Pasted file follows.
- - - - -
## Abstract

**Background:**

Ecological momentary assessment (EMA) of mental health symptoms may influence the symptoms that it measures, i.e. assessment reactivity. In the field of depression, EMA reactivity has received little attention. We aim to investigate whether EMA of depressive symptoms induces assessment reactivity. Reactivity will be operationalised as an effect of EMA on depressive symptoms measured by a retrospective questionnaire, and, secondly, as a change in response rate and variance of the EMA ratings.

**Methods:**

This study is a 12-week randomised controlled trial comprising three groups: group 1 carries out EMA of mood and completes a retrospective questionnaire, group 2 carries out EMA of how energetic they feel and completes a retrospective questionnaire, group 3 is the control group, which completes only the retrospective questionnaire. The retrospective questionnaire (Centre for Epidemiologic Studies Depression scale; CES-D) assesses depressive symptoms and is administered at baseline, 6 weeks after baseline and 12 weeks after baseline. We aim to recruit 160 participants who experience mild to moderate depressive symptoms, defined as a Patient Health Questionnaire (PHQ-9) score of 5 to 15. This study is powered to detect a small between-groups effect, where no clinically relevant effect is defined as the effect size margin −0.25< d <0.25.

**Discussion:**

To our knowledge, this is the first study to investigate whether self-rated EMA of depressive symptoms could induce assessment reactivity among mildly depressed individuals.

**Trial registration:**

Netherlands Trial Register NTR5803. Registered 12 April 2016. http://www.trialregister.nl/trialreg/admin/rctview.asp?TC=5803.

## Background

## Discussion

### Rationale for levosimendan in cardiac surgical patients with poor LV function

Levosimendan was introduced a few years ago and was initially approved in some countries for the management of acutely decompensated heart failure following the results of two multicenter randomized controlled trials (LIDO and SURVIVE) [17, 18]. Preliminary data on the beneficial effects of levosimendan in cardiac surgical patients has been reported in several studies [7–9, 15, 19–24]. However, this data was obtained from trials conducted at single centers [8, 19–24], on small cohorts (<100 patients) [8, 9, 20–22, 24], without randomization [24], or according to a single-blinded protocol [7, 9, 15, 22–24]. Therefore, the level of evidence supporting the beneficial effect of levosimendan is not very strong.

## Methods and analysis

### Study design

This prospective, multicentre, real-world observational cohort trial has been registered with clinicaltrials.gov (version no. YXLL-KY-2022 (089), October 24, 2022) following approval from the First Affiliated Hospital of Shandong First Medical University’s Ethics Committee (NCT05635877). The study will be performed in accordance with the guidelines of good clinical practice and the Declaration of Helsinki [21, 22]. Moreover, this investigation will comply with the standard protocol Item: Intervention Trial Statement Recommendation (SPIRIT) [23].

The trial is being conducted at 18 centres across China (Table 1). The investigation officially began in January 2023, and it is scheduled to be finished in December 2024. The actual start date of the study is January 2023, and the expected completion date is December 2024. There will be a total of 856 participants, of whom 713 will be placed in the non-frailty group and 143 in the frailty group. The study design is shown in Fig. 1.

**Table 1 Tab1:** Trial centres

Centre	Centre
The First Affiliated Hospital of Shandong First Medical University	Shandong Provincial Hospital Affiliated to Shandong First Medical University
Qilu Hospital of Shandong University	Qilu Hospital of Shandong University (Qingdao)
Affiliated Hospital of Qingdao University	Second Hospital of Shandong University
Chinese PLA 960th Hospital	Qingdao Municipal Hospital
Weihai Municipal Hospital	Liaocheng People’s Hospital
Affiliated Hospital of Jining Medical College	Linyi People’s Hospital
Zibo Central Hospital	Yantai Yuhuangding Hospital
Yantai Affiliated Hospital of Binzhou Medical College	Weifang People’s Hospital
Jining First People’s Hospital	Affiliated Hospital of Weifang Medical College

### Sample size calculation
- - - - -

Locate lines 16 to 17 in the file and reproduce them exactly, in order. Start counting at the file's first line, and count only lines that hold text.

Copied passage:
This prospective, multicentre, real-world observational cohort trial has been registered with clinicaltrials.gov (version no. YXLL-KY-2022 (089), October 24, 2022) following approval from the First Affiliated Hospital of Shandong First Medical University’s Ethics Committee (NCT05635877). The study will be performed in accordance with the guidelines of good clinical practice and the Declaration of Helsinki [21, 22]. Moreover, this investigation will comply with the standard protocol Item: Intervention Trial Statement Recommendation (SPIRIT) [23].

The trial is being conducted at 18 centres across China (Table 1). The investigation officially began in January 2023, and it is scheduled to be finished in December 2024. The actual start date of the study is January 2023, and the expected completion date is December 2024. There will be a total of 856 participants, of whom 713 will be placed in the non-frailty group and 143 in the frailty group. The study design is shown in Fig. 1.